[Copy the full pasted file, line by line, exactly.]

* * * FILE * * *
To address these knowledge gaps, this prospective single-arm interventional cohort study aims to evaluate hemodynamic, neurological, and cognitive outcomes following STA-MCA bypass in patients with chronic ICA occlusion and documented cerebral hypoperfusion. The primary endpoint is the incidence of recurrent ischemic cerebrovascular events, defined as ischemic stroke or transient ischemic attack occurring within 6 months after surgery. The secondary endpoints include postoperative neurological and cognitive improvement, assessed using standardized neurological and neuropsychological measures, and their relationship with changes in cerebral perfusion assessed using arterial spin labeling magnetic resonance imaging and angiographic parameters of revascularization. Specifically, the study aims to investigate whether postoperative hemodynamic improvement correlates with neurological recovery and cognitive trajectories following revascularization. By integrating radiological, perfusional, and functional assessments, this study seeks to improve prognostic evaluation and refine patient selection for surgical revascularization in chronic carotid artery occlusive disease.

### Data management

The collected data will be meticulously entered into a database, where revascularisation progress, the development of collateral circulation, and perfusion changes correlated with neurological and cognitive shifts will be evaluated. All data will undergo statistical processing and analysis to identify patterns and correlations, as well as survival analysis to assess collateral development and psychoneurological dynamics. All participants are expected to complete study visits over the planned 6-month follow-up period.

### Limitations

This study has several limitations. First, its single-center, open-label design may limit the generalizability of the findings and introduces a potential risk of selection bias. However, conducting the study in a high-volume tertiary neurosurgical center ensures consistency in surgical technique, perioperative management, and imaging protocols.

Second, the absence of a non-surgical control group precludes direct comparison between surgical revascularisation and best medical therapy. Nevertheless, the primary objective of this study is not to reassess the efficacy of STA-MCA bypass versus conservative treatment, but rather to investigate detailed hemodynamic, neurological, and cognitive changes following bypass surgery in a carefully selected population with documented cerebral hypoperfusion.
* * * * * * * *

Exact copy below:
To address these knowledge gaps, this prospective single-arm interventional cohort study aims to evaluate hemodynamic, neurological, and cognitive outcomes following STA-MCA bypass in patients with chronic ICA occlusion and documented cerebral hypoperfusion. The primary endpoint is the incidence of recurrent ischemic cerebrovascular events, defined as ischemic stroke or transient ischemic attack occurring within 6 months after surgery. The secondary endpoints include postoperative neurological and cognitive improvement, assessed using standardized neurological and neuropsychological measures, and their relationship with changes in cerebral perfusion assessed using arterial spin labeling magnetic resonance imaging and angiographic parameters of revascularization. Specifically, the study aims to investigate whether postoperative hemodynamic improvement correlates with neurological recovery and cognitive trajectories following revascularization. By integrating radiological, perfusional, and functional assessments, this study seeks to improve prognostic evaluation and refine patient selection for surgical revascularization in chronic carotid artery occlusive disease.

### Data management

The collected data will be meticulously entered into a database, where revascularisation progress, the development of collateral circulation, and perfusion changes correlated with neurological and cognitive shifts will be evaluated. All data will undergo statistical processing and analysis to identify patterns and correlations, as well as survival analysis to assess collateral development and psychoneurological dynamics. All participants are expected to complete study visits over the planned 6-month follow-up period.

### Limitations

This study has several limitations. First, its single-center, open-label design may limit the generalizability of the findings and introduces a potential risk of selection bias. However, conducting the study in a high-volume tertiary neurosurgical center ensures consistency in surgical technique, perioperative management, and imaging protocols.

Second, the absence of a non-surgical control group precludes direct comparison between surgical revascularisation and best medical therapy. Nevertheless, the primary objective of this study is not to reassess the efficacy of STA-MCA bypass versus conservative treatment, but rather to investigate detailed hemodynamic, neurological, and cognitive changes following bypass surgery in a carefully selected population with documented cerebral hypoperfusion.